I took 15 courses for developing my t&r competency, with an average course level of 1.44.
During my studies, I always seemed to want to focus on the t&r competency. I am naturally attracted by, proficient with, busy thinking about and actively developing technology (studio van der heide, hackathons). This shows itself in my work on software (creative programming) as well as hardware (creative electronics).
I am competent in the digital realization of my design. From a physical realization perspective however, I am slightly less competent in this area of expertise. I consider myself to be more of a conceptual designer as I tend to feel the need for substantiation in my ideas more than the need to synthesize it physically. Although theoretically sound, my prototypes tend to be somewhat less structurally integer than possible or even practical (project 2 design) because of this. Also, my mindset in this area needs work; I know this is something that does not come naturally to me, and I often feel overwhelmed when making my ideas experienceable. This is something that I want to develop in my FBP as well.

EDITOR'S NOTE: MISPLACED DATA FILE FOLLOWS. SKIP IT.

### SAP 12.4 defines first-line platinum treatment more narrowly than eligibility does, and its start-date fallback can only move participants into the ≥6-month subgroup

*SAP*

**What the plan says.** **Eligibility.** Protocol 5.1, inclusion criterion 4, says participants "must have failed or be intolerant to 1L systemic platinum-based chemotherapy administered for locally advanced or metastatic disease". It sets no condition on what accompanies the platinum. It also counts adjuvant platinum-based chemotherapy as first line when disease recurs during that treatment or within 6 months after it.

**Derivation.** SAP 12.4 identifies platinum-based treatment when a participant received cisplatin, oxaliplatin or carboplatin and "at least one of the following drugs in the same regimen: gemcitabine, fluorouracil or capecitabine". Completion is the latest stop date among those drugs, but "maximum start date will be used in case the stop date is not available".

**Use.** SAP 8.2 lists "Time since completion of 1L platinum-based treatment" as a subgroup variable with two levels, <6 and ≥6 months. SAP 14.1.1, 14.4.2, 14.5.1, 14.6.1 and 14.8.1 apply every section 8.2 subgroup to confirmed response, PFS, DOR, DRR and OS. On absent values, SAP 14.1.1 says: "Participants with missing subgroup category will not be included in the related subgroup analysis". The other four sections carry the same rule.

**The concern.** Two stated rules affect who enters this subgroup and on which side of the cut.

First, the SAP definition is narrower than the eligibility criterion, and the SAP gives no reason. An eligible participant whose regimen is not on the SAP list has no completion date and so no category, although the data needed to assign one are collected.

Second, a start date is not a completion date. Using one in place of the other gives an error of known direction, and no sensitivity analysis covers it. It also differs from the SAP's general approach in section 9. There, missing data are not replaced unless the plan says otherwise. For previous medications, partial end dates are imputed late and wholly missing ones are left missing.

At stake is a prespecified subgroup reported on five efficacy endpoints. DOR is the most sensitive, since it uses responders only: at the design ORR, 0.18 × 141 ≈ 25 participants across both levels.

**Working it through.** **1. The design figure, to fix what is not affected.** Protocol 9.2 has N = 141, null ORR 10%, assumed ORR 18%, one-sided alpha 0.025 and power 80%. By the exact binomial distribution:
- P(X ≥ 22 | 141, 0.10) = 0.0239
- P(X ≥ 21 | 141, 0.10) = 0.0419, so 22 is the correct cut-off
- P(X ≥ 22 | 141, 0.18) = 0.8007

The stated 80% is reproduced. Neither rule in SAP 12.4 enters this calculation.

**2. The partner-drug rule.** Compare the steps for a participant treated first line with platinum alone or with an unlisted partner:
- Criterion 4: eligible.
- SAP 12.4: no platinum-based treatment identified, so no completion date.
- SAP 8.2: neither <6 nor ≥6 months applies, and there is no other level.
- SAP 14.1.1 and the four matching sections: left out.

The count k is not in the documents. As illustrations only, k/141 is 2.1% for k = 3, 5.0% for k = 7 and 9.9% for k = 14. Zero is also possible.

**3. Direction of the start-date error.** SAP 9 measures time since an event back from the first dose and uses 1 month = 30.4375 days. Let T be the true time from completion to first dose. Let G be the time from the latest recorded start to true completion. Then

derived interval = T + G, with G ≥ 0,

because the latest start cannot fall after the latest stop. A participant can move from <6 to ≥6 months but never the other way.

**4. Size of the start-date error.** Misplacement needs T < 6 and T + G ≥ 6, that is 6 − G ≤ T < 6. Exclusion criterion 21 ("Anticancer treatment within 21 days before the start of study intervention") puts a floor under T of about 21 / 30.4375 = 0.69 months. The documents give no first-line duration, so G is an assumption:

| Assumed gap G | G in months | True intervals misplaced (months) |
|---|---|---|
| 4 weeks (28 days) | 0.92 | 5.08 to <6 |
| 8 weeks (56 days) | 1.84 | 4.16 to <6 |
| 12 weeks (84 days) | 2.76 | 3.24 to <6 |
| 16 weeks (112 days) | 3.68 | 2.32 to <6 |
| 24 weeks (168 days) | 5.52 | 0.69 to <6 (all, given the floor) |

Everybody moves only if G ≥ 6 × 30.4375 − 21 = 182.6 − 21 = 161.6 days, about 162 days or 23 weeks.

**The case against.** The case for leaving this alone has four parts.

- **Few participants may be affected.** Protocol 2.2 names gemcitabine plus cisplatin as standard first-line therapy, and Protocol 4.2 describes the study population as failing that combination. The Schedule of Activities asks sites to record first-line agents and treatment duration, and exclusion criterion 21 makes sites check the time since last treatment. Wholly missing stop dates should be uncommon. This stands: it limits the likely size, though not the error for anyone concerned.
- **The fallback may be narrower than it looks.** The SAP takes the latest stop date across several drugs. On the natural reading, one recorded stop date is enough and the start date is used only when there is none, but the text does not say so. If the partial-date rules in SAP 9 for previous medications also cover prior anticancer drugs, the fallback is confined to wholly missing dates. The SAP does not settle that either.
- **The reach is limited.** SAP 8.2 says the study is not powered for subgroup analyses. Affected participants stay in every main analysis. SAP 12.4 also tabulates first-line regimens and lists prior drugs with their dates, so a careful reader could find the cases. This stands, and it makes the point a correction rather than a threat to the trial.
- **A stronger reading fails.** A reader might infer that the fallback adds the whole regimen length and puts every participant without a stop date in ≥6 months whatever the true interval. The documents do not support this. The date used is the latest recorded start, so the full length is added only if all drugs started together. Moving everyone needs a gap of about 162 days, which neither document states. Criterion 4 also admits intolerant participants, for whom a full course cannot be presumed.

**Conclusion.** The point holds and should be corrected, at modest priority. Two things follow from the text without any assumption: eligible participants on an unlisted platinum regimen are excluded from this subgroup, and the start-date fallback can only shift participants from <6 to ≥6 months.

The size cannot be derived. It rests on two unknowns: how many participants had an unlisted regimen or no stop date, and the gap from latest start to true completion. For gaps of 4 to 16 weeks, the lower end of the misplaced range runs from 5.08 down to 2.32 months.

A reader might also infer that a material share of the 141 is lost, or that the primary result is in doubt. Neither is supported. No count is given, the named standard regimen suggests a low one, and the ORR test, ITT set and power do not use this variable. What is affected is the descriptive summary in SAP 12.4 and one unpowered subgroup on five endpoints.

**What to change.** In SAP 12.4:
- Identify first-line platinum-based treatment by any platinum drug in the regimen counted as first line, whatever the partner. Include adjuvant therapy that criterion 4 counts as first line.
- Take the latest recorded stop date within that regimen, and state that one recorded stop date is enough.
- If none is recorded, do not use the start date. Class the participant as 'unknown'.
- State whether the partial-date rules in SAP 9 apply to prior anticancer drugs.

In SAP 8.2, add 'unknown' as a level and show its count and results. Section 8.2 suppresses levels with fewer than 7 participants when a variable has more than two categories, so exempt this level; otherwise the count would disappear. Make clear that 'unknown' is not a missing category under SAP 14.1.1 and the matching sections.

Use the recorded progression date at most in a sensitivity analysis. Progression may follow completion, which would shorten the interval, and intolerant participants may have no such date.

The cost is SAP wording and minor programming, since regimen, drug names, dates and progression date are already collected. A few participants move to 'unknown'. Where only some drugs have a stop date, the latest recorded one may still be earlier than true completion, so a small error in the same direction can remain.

I took 8 courses for developing my c&s competency, with an average course level of 1.6. I have also taken a minor in philosophy which also fits into this area of expertise.
I take a user-centered approach in my design (project 1 design), since I see merit in designing with users. I am also conscious of academic methods for this purpose (user-centered design) and feel comfortable applying them (project 3 design research). This also means I am capable of designing for the user experience (use human in technology). My specialization in this field, however, lies in the societal aspect. I developed a theoretical foundation (philosophy minor) for analyzing societal challenges. I can look at these challenges from i.e. a political, economic and social perspective, and I can use this knowledge to validate my design and to aid in making design decisions.
I want to develop more with regards to using my views on hu-manity and society continuously as a priority in my design process. This will also be done in my FBP.